Social isolation is a common response to injury because athletes often feel cut off from their coach, their team, their identity, and their routine. When injured, instead of staying connected via other ways, athletes often retreat into isolation, which can exacerbate the negative effects of injury.

Research has shown that high levels of social support are associated with low levels of devastation and feeling dispirited in response to injury, which are often comorbid with the experience of isolation. Put differently, if athletes can stay socially connected to anyone—your coach, peers, family, athletic trainer—during injury, they will be better off. 

“Athletes who are able to negotiate injury really well tend to have really good support systems,” says Coker-Craney. 

Despite learning the hard way, Corbin figured this out in 2020. Rather than push people away, she brought them closer. She accepted that her family may not completely understand how she feels or what she’s going through during injury, but that didn’t matter: they wanted to support her regardless. In letting them, she felt better.

Corbin smiling, spraying champagne while second and third place women cower
Corbin (1st) celebrates her results on the podium during the IRONMAN Wisconsin on September 8, 2019 in Madison, Wisconsin. Photo: Patrick McDermott/Getty Images for IRONMAN

Corbin’s Top Tips for Taking Care of Your Mental Well-Being During an Injury

  1. Let go of all expectations. “Don’t attach any timelines or hope to healing. It’s different for everyone. Just accept that you are injured and turn your mind away from it however you can. Try to get into a few good books or shows on Netflix. Stress in the mind raises cortisol levels which then impacts overall health.”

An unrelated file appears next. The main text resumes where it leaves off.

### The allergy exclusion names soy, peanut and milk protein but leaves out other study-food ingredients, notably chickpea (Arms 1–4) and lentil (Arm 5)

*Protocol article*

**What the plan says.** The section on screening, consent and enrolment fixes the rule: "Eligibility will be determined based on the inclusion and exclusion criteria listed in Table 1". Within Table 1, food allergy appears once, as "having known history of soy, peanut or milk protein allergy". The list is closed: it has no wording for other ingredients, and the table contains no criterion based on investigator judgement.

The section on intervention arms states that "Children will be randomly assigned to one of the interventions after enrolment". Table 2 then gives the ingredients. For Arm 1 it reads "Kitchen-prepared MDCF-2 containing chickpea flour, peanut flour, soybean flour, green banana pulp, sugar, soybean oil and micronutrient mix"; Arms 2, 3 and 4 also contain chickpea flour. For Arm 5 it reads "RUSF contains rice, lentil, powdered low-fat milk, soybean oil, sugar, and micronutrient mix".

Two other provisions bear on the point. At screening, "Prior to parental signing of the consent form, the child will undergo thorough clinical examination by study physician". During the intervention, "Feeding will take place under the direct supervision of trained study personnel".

2. Break your recovery into bite size chunks. “Take your big timeline and break it into one week or five day segments. Stick to a plan for one week and then re-evaluate. Don’t do any evaluating or testing within that week. Then, evaluate: Are you progressing? How do you feel? If you think about the whole injury recovery and process, it’s overwhelming.”
  3. Trust the process. “During an injury, it’s easy to feel like it may never end and that you’ll never be able to run again. You have to ignore thinking too far ahead or getting wrapped up in the past (or how fit you used to be). Trust that you will be back from this, and likely stronger, better, and more motivated than before. Let your body heal and rest to the best of its ability, and know that you will heal. Make it a process versus focusing on the outcome.”
  4. Adopt a better attitude. “I adopted a much better attitude in 2020: ‘I am going to do the best job I can at staying off my feet as much as possible.’ I read, worked on side projects, tried to not feel bad for myself, focused on an attitude of gratitude, didn’t worry about if I was healing or not, journaled, and found joy in the small things. The experience was ten times better mentally. And physically I healed much quicker.”
  5. Give yourself some distance. “In 2015, I talked to my coach daily, which was really abusing myself mentally. This time, I told my coach that I wasn’t going to talk to him for eight weeks. I know now that daily judgement isn’t healthy, and having some separation from your sport while you’re healing is okay.” 

RELATED: Mental Health Used to be Taboo in Sports. These Researchers Are Changing That.